Boho by the Horn is a travel package exploring two undiscovered neighbourhoods in Istanbul, Turkey. The article, photos and video evoke a sense of place and offer your readers new travel ideas.
Top: Neighbourhood concept cafés in Fener and Balat are wild experiments in design, colour and decoration.
Bottom: Cafés line Vodina Caddesi, the main street through Fener and Balat. It starts here with one side under construction to build… more cafés.
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Boho by the Horn
by Bramwell Ryan
Only in one place do the continents meet where the divide is human-scale rather than geologic: Istanbul. But here even the frontier markers are measured in centuries. In this city of 14 million, where both Asia and Europe have thrown up testaments to glories long forgotten, the buffed relics of Hagia Sophia, the Blue Mosque and Topkapi Palace are global destinations of industrial-strength tourism. While Turkish political unrest has chipped away at the willingness of some, tides of visitors still wash ashore at the end of the Golden Horn. If you are one of them, once you have marinated in humility under the mosaics, arches and flying buttresses, travel a bit farther along the Horn to an equally original part of the city – a fun area of deep history that welcomes rather than intimidates.
There’s no global spotlight on the conjoined neighbourhoods of Fener and Balat, ancient suburbs in the Western Districts. These are modest places where people are busy with life. They laugh out loud. They holler down the street. You’ll find no hushed tones here. It’s a living human museum of cobblestone streets filled with wisps of the past. Fener, where Greek Christians once lived, is home to the Patriarchate, the symbolic headquarters of the Greek Orthodox church. The neighbourhood crouches under the rococo excess of Phanar College – known locally as kirimizi kale (the red castle) – perched high on a hill and home to a mere 50 students. Next door, for centuries Balat was a home for Jews, a safe place in a dangerous world in a city open to all. Its narrow winding streets are passages of mist and memory.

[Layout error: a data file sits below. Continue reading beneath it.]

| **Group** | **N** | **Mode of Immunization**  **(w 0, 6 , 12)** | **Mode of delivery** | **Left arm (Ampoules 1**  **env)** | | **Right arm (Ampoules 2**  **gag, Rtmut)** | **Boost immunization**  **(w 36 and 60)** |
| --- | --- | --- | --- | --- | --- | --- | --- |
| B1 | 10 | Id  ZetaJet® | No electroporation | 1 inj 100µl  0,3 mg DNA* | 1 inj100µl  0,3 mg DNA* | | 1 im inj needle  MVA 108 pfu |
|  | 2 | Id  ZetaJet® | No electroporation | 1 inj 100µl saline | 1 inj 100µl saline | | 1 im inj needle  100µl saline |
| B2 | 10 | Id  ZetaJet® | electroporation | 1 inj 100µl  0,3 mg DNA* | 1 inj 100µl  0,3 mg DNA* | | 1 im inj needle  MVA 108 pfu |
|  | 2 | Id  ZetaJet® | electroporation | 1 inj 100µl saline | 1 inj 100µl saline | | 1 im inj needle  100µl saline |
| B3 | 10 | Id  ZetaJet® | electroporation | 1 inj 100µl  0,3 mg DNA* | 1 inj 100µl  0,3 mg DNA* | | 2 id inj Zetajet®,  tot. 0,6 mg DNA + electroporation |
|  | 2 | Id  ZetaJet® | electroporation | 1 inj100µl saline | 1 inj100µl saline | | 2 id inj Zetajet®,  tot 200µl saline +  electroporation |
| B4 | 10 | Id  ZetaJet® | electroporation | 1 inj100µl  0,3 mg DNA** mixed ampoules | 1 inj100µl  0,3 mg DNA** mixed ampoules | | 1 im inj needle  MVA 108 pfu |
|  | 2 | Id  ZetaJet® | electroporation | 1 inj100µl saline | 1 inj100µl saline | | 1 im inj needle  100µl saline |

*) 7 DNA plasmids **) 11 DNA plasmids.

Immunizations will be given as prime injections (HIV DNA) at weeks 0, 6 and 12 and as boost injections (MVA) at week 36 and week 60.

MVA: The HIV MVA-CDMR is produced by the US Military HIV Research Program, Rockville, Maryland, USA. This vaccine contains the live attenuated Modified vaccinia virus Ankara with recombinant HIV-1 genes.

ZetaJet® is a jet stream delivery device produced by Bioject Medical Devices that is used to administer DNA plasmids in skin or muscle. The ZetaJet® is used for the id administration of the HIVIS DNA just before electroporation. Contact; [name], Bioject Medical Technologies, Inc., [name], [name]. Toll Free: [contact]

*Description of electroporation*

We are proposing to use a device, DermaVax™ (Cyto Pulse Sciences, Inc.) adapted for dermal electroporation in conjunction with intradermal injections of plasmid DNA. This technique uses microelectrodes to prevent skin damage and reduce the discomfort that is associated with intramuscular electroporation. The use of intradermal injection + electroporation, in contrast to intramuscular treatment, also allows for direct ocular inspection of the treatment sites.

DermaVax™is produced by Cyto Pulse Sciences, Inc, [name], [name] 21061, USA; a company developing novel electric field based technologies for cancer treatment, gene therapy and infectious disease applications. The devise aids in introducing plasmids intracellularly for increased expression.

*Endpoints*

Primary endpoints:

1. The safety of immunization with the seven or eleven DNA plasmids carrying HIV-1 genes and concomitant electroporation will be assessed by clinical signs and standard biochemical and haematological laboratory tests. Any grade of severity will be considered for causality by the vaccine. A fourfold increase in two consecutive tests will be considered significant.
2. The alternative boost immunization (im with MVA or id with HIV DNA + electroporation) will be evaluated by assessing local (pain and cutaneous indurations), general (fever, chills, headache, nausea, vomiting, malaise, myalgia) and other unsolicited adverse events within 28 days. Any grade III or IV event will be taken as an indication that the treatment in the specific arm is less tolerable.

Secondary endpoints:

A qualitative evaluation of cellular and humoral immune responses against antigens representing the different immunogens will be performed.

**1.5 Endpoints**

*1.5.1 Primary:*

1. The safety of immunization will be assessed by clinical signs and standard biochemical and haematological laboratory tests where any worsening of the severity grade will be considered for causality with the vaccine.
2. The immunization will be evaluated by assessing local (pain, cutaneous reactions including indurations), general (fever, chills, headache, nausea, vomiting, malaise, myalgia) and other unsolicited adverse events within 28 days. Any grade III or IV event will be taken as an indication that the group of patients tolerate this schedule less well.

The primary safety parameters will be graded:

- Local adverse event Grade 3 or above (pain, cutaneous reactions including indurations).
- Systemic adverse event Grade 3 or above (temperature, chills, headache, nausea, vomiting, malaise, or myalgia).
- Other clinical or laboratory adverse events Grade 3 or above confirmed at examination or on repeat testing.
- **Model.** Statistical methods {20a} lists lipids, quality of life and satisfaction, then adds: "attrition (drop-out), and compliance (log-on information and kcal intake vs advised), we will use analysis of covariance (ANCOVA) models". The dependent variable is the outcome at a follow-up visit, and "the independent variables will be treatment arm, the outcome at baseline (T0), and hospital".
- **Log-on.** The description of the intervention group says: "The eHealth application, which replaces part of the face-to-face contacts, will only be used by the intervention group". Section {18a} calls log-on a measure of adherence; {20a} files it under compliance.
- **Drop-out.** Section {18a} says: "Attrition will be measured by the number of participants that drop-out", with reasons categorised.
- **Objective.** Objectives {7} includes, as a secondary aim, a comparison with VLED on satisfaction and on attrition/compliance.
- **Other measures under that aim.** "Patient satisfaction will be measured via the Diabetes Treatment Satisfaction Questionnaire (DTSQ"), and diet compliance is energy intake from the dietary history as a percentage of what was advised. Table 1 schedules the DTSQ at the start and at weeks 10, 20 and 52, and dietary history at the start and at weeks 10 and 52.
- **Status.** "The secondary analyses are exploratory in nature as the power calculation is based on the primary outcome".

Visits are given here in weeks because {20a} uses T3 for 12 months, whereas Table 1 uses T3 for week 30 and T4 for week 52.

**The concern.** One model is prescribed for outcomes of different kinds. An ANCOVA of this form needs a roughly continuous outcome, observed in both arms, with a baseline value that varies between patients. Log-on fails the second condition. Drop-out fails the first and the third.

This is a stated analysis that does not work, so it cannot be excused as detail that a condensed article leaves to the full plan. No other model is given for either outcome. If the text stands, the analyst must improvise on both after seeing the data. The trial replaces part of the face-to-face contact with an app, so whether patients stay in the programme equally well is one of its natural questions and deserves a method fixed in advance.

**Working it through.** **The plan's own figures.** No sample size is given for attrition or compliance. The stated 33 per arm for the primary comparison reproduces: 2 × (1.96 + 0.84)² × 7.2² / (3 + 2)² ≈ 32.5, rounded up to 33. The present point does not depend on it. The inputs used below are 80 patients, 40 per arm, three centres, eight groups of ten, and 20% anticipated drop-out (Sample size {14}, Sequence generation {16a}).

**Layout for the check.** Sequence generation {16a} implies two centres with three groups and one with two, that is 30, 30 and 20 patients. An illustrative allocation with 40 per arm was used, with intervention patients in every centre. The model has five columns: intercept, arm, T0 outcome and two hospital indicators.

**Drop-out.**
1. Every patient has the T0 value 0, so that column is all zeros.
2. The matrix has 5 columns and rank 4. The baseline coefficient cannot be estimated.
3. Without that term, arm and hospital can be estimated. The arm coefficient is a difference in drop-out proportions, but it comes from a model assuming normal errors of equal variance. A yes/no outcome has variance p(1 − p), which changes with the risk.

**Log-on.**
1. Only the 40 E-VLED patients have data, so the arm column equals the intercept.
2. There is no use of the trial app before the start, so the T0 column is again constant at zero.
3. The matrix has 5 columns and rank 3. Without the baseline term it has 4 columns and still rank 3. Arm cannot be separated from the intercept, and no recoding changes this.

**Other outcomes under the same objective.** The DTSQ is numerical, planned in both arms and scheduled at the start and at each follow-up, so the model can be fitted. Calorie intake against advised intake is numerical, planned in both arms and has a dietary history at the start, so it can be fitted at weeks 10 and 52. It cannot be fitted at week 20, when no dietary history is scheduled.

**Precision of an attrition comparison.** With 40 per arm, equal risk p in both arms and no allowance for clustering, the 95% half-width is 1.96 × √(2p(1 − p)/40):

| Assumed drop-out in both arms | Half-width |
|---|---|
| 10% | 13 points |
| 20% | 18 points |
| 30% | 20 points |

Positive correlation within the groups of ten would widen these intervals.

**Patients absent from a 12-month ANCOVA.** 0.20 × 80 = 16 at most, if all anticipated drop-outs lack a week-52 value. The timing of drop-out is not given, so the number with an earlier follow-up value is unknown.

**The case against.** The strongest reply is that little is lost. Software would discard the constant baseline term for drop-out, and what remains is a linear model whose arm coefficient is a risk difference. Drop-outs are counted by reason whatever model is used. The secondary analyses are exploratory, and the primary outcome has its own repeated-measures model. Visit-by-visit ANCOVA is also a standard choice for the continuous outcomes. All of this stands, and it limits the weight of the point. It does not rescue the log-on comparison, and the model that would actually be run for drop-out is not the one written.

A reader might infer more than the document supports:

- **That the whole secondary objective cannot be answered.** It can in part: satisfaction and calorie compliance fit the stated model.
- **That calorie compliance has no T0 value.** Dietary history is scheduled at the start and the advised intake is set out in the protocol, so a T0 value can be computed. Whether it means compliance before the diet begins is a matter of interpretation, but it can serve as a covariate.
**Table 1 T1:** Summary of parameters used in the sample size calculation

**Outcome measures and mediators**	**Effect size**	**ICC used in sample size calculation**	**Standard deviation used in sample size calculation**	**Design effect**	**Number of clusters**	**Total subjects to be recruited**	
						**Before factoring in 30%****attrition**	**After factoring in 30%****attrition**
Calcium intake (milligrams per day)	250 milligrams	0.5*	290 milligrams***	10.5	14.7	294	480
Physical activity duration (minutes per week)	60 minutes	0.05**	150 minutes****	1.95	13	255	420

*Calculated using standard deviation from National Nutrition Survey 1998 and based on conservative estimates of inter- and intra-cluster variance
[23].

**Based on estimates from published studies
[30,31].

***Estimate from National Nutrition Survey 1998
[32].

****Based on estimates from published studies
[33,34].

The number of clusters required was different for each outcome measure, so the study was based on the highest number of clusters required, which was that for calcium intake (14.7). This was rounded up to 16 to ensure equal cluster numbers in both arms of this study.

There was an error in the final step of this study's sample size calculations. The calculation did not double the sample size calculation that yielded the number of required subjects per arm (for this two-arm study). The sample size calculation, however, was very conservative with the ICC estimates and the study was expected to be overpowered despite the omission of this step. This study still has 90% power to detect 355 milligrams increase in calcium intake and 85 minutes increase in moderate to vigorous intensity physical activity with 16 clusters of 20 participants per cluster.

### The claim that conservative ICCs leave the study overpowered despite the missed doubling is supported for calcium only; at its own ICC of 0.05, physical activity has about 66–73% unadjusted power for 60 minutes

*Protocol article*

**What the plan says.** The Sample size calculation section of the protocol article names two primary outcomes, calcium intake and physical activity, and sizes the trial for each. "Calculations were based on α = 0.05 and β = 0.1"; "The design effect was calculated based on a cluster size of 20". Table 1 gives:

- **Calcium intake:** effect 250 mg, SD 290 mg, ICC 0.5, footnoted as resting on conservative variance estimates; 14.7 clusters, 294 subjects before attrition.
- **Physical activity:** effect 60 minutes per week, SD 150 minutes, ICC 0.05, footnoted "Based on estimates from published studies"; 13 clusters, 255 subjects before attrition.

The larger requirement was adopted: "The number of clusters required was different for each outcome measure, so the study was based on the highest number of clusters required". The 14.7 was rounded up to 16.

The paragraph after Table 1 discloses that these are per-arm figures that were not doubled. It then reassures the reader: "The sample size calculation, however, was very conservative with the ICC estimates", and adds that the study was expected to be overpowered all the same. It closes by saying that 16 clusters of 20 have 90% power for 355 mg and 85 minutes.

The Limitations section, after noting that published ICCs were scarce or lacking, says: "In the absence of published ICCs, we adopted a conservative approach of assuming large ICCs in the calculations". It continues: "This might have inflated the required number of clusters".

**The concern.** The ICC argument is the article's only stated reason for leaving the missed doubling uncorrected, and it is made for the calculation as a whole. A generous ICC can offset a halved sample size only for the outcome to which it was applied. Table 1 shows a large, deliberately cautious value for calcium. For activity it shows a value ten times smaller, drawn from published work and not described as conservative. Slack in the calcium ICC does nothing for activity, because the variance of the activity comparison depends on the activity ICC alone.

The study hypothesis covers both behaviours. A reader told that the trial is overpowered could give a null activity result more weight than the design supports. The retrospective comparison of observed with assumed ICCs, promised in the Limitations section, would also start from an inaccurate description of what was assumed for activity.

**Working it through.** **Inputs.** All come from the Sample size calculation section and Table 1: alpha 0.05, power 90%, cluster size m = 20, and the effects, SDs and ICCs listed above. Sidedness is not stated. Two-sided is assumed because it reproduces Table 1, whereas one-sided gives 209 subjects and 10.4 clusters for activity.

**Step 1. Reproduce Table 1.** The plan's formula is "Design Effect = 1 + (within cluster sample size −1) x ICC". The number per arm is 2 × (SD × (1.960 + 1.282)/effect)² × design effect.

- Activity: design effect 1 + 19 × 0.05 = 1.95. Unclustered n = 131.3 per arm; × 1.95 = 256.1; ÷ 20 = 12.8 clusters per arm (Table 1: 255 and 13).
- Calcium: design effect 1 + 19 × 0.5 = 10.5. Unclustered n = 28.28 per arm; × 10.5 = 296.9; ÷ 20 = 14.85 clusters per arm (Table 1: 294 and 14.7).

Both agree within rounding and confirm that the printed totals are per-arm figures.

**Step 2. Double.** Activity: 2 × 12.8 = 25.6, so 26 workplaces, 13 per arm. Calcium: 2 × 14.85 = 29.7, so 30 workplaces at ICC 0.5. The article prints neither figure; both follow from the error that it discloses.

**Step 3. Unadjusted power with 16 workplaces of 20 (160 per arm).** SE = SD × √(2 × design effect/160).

This earthy, chaotic collection of bruised houses patched together with plaster is now inhabited by migrants from the Turkish countryside. They have brought the village to a city where folks more often live vertically in concrete towers. Life here is spent in crumbling three story homes. It’s rooted in the tangible – smelling of bread and fish, tasting of baklava and echoing with the calls of simit sellers. Small tea rooms where old men linger are omnipresent. Sandwich shops abound, where carved meat and roasted peppers are cheap. Daily auctions for bric-a-brac draw dozens.
Scores of Turkish tourists come here for the slower pace of life. They sit in and gawk at concept cafés, each carefully curated in strangely eclectic ways. One is like a Kansas farm kitchen circa 1952, another resembles a vintage auto repair shop while beside it is a nod to jazzy left bank cool. The café patios are artfully conceived for languid living and to watch the world slip past. And what a parade: Istanbul hipsters, scores of selfie snapping teenage girls and even brides in full wedding dress. Model and movie shoots are common. Sit long enough and you will see one of the many groups of locals armed with DSLRs shooting the same scenes and eventually… always… each other.
The tactile and unlikely mix of village tradition and bohemian experimentation is forged in Istanbul’s famed and ancient tolerance. These neighbourhoods are perfect antidotes to the homogenous global travel bubble of plastic and glass. This is, the acclaimed wood carver Ayhan Tomak says, where the spirits of the past still live, spirits he summons out of the wood in his neighbourhood atelier. Along Vodina Caddesi, the main street that connects both Fener and Balat, the spirit of hospitality lingers. Locals aren’t yet blurred by tidal waves of tourists, as is the case in Sultanahmet at the end of the Horn. And if things get too busy there’s always the Tahta Minare Hamam, a modestly priced escape for anyone, including those just passing through.
A visit to Fener and Balat is a fast way to experience slow travel. No one is concerned that you are from away and have foreign cash to spend. When you stop to snap pictures of twee cafés, painted pastel bottles perched on a window ledge or even the local armoury shop, you’ll be jostling with Turks seeking the same shots. Like you, they’ve come to see a vanishing part of this city on the continental divide, to experience eclectic human-scaled neighbourhoods not yet swallowed by trinket shops and high rise density. Don’t miss it.
Boho by the Horn: a 2:10 high energy package cut to an evocative music track that gives a granular sense of the Fener and Balat neighbourhoods.